- The Washington Times - Thursday, February 27, 2003

CHICAGO, Feb. 27 (UPI) — Flight attendants at bankrupt United Airlines have proposed a new contract to save the carrier more than $1 billion over six years.

The Association of Flight Attendants, which represents 24,000 United employees, said it was committed to ensuring the airline's reorganization is successful.

"Our proposal provides flight attendant cost savings that enable the airline to achieve a durable cost structure that is directly competitive with lower cost carriers in terms of overall flight attendant costs," said AFA United Master Executive Council President Greg Davidowitch in a statement Wednesday.

United got a temporary 9 percent pay cut from flight attendants after it declared Chapter 11 bankruptcy on Dec. 9 to help the airline qualify for federal loan guarantees that were denied and demanded much larger givebacks from pilots and mechanics.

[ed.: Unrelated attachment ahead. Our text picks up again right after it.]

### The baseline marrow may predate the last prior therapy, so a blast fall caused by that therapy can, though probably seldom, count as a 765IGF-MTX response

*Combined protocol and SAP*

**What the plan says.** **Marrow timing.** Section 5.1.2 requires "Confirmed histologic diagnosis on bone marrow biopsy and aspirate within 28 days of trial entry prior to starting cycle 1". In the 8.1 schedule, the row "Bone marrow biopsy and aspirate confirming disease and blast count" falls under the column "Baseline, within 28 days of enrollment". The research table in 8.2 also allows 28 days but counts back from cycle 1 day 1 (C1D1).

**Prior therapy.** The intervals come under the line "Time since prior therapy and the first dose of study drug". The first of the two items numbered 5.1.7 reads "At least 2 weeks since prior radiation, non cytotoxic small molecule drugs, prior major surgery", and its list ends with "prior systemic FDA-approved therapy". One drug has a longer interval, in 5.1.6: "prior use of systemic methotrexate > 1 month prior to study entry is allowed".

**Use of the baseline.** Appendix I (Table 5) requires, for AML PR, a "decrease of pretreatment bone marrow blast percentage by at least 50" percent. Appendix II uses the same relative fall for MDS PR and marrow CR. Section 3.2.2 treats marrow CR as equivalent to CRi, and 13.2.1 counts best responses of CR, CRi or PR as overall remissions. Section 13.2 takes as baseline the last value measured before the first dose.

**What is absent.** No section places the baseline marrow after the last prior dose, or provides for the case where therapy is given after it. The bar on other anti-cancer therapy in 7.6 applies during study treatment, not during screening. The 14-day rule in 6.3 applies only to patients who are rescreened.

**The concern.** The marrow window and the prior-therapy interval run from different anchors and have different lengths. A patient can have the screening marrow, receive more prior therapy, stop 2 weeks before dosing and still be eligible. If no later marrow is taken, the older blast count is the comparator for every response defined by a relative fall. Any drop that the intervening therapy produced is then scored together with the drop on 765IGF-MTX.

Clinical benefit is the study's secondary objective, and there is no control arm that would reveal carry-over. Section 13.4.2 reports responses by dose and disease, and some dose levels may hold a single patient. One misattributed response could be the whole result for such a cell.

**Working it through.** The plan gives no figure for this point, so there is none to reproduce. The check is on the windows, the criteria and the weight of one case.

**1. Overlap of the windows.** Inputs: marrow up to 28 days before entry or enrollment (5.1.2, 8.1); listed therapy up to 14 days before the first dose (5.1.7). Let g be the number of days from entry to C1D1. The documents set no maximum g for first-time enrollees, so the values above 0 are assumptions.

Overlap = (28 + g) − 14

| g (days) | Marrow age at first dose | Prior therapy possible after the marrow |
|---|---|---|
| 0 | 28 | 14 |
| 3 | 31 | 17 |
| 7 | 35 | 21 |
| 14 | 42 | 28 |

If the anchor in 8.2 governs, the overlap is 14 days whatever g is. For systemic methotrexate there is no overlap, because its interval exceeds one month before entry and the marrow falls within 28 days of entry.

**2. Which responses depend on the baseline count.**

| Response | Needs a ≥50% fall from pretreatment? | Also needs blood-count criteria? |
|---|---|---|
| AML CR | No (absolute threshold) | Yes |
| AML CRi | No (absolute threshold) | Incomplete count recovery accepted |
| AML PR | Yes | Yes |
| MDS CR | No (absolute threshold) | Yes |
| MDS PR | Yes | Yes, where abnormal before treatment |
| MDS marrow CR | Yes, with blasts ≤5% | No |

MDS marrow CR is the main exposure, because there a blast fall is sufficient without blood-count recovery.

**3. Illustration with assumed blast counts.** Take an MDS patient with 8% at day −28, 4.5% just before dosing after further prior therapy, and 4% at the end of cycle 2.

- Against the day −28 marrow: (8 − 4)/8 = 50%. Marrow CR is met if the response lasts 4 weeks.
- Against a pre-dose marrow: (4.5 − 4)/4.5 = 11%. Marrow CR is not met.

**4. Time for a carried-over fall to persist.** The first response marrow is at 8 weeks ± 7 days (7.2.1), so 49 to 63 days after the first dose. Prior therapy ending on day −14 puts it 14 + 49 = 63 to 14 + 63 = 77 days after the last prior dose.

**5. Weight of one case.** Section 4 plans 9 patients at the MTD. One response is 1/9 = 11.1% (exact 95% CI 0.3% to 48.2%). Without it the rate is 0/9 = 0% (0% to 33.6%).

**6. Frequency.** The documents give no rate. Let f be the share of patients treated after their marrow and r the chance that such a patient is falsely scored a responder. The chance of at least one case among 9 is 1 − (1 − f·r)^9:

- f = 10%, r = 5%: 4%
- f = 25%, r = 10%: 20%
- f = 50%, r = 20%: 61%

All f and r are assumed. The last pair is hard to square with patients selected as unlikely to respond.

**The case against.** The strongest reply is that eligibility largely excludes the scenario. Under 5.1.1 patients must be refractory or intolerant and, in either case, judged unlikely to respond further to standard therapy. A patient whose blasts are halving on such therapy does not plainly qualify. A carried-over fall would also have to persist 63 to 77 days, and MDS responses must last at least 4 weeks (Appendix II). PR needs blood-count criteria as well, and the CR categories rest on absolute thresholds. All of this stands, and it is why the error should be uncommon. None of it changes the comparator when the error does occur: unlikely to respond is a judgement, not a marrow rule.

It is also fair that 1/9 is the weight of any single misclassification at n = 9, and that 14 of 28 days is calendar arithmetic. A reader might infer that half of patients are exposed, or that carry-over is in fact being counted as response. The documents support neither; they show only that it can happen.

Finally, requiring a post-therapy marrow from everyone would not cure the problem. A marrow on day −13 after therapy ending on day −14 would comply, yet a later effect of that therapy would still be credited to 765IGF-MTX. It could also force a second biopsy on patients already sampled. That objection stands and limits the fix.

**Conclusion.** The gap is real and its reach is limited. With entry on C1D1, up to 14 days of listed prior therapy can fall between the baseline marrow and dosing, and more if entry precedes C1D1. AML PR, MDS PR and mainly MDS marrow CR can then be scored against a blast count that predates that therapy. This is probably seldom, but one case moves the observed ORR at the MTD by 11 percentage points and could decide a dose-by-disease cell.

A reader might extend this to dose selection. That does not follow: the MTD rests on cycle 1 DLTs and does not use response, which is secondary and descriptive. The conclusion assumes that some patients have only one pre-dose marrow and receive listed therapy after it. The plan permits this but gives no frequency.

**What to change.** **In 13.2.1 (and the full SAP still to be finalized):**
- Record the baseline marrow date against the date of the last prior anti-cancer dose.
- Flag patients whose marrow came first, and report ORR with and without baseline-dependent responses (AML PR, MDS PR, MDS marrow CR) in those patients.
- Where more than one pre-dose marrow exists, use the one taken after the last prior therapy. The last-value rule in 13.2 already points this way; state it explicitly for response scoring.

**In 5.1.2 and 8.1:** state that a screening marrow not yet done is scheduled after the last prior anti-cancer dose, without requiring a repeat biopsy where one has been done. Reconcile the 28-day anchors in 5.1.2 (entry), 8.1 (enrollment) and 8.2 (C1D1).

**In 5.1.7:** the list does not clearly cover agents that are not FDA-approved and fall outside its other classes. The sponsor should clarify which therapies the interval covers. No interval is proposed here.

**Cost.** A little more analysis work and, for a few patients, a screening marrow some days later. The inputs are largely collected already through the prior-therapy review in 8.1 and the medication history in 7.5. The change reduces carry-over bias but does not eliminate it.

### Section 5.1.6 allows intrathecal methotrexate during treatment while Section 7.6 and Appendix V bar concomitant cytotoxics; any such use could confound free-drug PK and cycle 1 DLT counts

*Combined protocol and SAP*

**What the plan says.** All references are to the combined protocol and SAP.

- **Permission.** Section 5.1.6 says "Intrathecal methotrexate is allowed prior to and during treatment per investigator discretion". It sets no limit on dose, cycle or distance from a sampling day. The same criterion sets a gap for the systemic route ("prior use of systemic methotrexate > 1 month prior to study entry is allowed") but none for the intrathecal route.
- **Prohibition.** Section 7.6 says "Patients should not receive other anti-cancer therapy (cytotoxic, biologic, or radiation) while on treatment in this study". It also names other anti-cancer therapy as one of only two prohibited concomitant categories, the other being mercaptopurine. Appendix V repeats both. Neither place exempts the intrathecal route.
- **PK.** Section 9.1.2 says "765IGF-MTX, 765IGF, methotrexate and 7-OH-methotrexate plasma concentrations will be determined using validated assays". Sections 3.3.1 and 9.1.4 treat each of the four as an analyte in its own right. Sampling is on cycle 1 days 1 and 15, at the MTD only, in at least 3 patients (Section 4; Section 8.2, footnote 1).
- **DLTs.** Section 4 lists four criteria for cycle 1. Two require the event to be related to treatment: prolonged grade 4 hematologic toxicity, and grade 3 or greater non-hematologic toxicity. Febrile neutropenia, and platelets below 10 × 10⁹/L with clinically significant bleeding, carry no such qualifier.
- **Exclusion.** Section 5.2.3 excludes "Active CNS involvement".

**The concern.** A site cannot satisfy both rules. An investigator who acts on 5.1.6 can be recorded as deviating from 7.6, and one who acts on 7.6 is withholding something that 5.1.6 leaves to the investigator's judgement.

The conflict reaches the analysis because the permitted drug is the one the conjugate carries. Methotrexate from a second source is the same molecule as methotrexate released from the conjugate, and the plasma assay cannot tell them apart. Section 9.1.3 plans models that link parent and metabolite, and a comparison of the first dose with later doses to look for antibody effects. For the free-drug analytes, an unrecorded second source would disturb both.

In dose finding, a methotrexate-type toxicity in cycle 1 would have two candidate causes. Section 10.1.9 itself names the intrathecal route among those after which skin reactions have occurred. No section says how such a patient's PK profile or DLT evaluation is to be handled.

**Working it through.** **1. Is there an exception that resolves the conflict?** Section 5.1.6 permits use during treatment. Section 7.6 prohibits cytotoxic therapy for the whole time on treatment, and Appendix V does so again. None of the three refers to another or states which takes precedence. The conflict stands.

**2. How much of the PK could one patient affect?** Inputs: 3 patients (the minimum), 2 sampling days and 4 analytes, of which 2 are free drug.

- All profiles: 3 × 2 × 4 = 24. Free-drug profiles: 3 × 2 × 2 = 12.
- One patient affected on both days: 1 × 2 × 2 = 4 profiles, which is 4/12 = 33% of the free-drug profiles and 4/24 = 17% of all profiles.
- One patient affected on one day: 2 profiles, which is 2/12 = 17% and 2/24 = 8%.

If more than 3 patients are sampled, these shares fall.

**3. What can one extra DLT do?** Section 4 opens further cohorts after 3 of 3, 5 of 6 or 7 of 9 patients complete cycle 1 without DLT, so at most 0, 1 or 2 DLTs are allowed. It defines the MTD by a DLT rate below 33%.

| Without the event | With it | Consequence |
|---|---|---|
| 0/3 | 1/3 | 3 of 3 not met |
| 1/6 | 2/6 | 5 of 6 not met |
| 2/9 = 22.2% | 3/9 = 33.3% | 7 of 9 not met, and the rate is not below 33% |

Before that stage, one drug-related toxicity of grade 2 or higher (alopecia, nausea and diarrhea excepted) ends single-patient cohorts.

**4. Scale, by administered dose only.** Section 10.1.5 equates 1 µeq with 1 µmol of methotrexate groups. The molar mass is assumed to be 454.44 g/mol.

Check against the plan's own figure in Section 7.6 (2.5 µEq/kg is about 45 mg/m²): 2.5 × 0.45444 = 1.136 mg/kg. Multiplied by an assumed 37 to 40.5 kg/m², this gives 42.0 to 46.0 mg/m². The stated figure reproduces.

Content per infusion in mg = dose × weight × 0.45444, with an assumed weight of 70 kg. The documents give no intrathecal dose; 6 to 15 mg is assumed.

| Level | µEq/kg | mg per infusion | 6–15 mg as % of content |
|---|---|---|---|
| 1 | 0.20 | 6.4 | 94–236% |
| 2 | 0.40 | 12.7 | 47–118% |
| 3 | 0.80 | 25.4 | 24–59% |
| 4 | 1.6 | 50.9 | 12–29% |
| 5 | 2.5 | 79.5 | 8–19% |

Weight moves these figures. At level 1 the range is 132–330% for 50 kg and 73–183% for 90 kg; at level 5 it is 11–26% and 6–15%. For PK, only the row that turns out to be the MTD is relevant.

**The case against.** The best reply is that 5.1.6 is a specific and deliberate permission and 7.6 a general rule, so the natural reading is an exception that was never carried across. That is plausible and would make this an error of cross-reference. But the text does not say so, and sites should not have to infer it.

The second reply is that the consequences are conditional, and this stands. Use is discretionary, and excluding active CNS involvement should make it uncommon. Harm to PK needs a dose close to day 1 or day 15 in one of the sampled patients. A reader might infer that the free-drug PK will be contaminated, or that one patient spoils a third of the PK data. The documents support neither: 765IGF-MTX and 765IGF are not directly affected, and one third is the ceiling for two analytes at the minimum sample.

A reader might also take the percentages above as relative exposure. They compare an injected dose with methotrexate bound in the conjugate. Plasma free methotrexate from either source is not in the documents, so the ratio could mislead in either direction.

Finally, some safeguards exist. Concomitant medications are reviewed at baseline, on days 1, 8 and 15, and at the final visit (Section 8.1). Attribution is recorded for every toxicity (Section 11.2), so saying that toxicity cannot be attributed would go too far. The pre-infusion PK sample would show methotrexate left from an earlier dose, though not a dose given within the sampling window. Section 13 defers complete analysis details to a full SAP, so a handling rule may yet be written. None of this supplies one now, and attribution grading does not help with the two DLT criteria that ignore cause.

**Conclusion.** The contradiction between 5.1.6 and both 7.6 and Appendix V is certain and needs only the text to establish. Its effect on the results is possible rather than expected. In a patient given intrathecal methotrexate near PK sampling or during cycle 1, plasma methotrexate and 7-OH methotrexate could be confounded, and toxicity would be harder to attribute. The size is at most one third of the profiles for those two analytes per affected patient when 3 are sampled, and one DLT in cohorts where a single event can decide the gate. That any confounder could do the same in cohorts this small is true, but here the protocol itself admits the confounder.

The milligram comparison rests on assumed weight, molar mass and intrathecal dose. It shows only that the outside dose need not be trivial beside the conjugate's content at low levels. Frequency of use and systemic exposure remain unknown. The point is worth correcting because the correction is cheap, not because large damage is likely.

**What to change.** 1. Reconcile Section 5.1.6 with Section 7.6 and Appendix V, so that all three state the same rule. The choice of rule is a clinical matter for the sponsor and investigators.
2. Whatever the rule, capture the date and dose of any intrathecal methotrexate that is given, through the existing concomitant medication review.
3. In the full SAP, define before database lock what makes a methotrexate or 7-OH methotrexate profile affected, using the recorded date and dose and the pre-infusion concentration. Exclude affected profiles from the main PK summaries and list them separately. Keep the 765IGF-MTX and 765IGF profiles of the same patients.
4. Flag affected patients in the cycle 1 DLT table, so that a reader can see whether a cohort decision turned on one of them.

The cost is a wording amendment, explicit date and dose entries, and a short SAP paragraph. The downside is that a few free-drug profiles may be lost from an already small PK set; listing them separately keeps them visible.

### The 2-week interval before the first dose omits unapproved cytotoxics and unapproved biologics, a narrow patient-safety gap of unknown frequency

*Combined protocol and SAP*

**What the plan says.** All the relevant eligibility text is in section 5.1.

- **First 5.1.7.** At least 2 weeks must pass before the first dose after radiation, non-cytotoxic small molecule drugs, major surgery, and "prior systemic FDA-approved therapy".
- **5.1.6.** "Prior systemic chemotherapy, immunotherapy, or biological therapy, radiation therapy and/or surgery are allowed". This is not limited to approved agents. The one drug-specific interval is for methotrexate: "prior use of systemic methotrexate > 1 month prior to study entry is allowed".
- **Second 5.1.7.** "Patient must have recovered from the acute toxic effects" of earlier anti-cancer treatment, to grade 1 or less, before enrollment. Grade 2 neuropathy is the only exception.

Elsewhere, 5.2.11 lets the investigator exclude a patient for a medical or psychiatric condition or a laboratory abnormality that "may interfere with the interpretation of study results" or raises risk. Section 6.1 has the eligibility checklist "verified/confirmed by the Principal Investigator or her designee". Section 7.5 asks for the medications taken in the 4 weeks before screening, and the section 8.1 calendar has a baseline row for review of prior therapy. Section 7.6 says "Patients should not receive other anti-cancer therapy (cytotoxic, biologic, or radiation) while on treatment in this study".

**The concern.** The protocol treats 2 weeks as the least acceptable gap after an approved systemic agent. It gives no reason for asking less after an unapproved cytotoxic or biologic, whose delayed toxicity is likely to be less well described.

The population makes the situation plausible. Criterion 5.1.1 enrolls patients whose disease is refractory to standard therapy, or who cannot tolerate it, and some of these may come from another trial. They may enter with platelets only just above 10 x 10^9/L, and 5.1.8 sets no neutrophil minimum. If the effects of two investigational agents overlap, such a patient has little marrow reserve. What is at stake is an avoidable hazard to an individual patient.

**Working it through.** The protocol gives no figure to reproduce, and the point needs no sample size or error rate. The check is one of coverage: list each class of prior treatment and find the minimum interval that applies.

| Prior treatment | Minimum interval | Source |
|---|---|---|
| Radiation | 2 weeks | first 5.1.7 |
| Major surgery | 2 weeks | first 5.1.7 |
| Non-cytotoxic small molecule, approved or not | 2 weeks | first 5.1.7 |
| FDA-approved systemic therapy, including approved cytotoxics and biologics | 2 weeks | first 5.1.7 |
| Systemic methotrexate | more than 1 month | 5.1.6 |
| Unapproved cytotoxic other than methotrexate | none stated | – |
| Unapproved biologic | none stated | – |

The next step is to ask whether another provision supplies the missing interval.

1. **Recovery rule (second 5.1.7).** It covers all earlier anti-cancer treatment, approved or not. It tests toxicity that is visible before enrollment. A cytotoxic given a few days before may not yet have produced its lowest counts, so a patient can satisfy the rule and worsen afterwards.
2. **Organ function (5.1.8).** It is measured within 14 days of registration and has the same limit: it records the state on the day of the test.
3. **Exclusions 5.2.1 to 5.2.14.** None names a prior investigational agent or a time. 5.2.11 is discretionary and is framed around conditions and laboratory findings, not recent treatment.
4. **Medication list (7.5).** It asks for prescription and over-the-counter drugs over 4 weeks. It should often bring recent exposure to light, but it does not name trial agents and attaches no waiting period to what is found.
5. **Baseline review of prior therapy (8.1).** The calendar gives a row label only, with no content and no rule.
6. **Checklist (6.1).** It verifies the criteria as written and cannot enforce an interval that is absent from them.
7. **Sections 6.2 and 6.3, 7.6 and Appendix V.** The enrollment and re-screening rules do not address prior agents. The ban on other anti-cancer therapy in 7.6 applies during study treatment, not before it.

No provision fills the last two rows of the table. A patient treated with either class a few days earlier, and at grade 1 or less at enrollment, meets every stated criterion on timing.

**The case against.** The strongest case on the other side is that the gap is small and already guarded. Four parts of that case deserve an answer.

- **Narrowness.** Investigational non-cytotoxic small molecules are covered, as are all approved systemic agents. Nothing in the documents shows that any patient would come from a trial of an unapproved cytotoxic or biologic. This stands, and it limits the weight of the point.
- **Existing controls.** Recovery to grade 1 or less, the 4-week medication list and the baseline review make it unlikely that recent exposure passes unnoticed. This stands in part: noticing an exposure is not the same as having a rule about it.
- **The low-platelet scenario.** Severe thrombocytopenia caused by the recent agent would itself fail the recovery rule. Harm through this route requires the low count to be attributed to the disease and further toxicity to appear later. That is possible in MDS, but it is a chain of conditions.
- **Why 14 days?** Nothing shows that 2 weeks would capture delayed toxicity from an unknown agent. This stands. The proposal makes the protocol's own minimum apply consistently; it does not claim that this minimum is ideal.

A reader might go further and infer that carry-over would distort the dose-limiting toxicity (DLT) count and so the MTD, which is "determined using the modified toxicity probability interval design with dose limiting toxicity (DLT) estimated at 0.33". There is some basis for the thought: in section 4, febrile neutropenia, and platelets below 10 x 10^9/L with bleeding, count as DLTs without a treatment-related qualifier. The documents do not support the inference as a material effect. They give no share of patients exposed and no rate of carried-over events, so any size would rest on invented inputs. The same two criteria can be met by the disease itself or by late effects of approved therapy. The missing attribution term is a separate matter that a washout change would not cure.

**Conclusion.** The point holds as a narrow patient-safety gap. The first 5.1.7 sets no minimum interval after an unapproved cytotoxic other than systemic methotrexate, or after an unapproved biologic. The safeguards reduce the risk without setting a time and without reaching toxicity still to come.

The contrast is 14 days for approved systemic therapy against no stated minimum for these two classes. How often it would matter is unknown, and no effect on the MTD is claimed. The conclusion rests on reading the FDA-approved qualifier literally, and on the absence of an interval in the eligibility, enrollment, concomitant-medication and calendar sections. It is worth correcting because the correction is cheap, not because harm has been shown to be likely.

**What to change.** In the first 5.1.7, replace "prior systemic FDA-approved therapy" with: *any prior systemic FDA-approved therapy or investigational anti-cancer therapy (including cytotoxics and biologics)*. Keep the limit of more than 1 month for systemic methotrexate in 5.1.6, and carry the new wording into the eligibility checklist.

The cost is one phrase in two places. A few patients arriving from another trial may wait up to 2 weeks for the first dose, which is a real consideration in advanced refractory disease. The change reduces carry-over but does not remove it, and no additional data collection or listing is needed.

The union's proposal is significantly lower than the $1.9 billion in concessions proposed by United for its flight attendants between now and 2009. United has said it wants to create a low-fare discount carrier, code-named "Starfish," a proposal opposed by both the AFA and the pilots union.

United has lost more than $4 billion since mid-2000 and desperately needs to lower operating expenses.

UAL Corp., United's parent, has said it would ask a bankruptcy judge to void union contracts unless the unions agreed to major wage and benefit concessions.

AFA said its proposal included wage cuts and work rule and schedule changes that would enhance long-term efficiency at United, which is saddled with higher labor costs than low-fare competitors like Continental, Southwest and Jet Blue airlines.

"A cost structure that makes it possible for United to compete with the lower-cost, low-fare carriers while maintaining our premium product, would make United the leaders in the industry once again," Davidowitch said.



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